personalize the way you want Windows to organize and display information,
protect your files and computer settings, and customize the desktop. These
names will appear on the Welcome screen in alphabetical order. When you
start Windows, simply click your name on the Welcome screen to begin. If you
want to set passwords and limit permissions for each user, or add more user
accounts after you finish setting up Windows, just click CONTROL PANEL in
the START menu, and then click USER ACCOUNTS." By default, none of the
accounts added in this step have passwords. Nor is their an option to set
passwords during the install. While !
this is not unique to the IBM install, it is a known weakness in the Windows
XP OOBE, including retail and OEM versions. Because the Administrator
account was never requested, this leaves the system in a very vulnerable

By using the Computer Management application and looking under 'System
Tools->Local Users and Groups->Users', we see that the Administrator account
has been added and enabled. This account IS NOT password-protected. If the
installer sets a password for EVERY user shown under the User Accounts tool

The Installation Setup never informed the user that the account existed. If
a user attempts to manually set a password for the Administrator account,
they are greeted with the following warning: "Password for Administrator:
Resetting this password might cause irreversible loss of information for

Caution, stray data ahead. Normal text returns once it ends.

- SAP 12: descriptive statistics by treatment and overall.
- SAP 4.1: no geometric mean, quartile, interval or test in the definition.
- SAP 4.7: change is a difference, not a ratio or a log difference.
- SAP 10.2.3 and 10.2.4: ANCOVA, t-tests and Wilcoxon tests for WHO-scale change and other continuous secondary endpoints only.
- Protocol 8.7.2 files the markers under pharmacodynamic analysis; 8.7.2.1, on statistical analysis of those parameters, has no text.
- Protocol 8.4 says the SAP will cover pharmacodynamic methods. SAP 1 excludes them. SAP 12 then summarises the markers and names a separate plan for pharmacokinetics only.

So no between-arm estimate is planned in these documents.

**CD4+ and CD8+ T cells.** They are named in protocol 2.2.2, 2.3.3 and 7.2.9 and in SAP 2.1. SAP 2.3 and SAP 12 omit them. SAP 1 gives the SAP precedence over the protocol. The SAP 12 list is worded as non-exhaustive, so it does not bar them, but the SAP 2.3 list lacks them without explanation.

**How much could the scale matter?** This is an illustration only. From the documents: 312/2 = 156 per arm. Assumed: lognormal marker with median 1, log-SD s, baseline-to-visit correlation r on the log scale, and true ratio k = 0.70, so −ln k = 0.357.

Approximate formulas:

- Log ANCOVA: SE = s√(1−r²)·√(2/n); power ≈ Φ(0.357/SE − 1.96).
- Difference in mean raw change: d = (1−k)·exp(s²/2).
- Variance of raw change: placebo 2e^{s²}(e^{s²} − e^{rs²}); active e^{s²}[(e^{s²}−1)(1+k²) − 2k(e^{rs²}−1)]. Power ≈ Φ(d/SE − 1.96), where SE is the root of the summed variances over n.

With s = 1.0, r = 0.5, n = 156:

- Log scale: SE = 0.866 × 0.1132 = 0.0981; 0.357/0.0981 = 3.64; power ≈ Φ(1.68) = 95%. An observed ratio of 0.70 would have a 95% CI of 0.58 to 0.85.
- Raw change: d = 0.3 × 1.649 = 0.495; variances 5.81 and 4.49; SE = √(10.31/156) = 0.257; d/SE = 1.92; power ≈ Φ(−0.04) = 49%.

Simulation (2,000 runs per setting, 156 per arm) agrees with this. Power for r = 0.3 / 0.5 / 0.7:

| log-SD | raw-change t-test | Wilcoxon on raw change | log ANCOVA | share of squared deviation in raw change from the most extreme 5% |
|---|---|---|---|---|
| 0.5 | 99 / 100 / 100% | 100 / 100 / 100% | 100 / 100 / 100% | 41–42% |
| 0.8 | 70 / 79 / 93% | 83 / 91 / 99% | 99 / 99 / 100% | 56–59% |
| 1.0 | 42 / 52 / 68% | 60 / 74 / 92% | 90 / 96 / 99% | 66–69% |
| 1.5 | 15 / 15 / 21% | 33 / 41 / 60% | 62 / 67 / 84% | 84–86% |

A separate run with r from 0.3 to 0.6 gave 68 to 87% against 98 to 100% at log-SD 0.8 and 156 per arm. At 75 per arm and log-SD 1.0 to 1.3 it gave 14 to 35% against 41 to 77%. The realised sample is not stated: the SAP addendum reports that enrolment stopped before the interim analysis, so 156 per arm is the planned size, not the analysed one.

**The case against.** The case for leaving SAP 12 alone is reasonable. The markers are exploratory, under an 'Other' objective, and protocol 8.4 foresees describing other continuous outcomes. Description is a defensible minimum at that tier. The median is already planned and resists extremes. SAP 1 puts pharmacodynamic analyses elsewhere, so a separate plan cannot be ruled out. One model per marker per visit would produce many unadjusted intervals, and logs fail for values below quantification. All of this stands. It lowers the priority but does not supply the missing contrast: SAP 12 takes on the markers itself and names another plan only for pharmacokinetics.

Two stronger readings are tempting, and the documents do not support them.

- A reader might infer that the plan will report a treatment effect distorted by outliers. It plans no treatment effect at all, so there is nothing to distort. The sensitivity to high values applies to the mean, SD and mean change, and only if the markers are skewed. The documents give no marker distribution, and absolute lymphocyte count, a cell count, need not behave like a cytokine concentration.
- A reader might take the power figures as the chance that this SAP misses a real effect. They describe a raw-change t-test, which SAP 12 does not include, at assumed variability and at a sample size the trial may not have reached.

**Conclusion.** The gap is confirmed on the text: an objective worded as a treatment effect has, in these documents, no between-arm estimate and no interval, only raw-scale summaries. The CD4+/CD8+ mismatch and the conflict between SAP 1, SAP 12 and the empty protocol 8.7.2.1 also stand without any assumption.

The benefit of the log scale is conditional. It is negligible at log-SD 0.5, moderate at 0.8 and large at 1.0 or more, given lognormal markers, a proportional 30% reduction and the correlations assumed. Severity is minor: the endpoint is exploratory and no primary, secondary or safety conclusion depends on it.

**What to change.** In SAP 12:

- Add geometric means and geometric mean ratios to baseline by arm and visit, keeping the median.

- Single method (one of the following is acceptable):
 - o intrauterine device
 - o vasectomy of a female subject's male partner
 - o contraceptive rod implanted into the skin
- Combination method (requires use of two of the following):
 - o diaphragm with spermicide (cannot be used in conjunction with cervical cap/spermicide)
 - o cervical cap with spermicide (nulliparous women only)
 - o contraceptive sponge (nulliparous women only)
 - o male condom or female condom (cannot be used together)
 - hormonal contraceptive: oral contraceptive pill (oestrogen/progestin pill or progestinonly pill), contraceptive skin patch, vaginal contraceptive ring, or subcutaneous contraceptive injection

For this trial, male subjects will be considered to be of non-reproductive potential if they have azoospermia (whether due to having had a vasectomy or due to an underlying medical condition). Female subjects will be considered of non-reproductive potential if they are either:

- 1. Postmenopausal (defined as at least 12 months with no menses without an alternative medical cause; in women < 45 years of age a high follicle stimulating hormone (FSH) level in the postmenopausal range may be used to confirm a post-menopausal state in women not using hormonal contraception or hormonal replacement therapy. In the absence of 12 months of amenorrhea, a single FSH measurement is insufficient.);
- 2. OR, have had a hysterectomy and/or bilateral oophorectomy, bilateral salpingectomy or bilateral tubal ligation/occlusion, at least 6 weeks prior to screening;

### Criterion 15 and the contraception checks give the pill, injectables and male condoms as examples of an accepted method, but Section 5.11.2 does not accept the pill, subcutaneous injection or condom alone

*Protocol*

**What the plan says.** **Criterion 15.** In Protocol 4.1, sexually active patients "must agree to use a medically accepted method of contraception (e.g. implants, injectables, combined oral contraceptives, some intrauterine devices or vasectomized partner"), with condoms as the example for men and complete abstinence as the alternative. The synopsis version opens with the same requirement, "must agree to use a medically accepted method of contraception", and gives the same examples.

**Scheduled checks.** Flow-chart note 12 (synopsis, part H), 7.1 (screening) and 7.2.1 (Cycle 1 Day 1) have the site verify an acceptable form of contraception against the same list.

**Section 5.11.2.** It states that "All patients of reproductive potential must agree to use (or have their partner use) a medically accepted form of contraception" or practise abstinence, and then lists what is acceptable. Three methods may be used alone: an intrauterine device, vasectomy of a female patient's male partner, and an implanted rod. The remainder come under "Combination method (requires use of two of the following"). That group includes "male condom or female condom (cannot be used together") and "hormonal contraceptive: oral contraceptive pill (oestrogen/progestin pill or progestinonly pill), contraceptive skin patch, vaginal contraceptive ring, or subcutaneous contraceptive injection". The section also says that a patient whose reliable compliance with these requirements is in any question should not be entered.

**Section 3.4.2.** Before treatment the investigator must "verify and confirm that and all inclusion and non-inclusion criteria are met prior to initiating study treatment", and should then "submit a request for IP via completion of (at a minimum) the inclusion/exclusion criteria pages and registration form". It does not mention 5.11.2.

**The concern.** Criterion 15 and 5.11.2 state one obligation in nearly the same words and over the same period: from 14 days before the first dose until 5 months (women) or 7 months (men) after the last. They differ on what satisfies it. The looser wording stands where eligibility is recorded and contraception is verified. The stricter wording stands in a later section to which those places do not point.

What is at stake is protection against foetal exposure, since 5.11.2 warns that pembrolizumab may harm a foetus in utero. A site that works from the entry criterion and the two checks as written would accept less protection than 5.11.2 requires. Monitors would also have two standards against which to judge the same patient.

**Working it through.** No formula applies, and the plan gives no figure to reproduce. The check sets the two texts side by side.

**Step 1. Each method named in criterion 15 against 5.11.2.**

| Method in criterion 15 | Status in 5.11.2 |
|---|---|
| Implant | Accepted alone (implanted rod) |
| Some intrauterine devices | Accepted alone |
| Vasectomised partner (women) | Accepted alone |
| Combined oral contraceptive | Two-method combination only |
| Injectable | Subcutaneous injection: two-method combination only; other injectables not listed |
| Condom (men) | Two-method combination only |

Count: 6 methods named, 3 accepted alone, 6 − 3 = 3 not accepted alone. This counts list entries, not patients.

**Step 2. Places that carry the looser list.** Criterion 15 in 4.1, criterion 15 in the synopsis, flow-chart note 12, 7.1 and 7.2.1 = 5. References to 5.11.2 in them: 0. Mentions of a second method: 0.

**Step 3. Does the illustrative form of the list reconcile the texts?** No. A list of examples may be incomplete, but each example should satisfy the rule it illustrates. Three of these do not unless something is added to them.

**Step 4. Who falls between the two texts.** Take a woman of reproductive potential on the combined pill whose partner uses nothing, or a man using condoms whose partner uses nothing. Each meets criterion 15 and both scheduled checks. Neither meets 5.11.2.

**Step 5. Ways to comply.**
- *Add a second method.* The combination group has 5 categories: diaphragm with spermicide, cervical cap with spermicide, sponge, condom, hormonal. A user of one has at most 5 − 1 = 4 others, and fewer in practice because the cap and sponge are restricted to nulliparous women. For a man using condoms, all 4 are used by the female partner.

this user account. For security reasons, Windows protects certain
information by making it impossible to access if the user's password is
reset. This data loss will occur the next time the user logs off. You should
use this command only if a user has forgotten his or her password and does
not have a password reset disk. If this user has created a password reset
disk, then he or she should use that disk to set the password. If the user
knows the password and wants to change it, he or she should log in, then
press CTRL+ALT+DELETE and click Change Password. For additional information,
click Help. [Proceed] [Cancel] [Help]." This warning exists in all versions
of Windows XP, but it is no!
t presented from the Control Panel Users Accounts tool. If a password is
changed from the Control Panel's User Accounts section, no such warning is
issue; but, again, the Administrator account is hidden from User Accounts.

In summary, Due to the lack of an Administrative Setup screen for the IBM
Windows XP OOBE flow, it is more difficult for a security-conscious
organization to manage a Windows XP-based IBM environment. In order to
protect a system, several unintuitive additional steps must be taken on each
systems in the environment, despite warnings against taking such steps.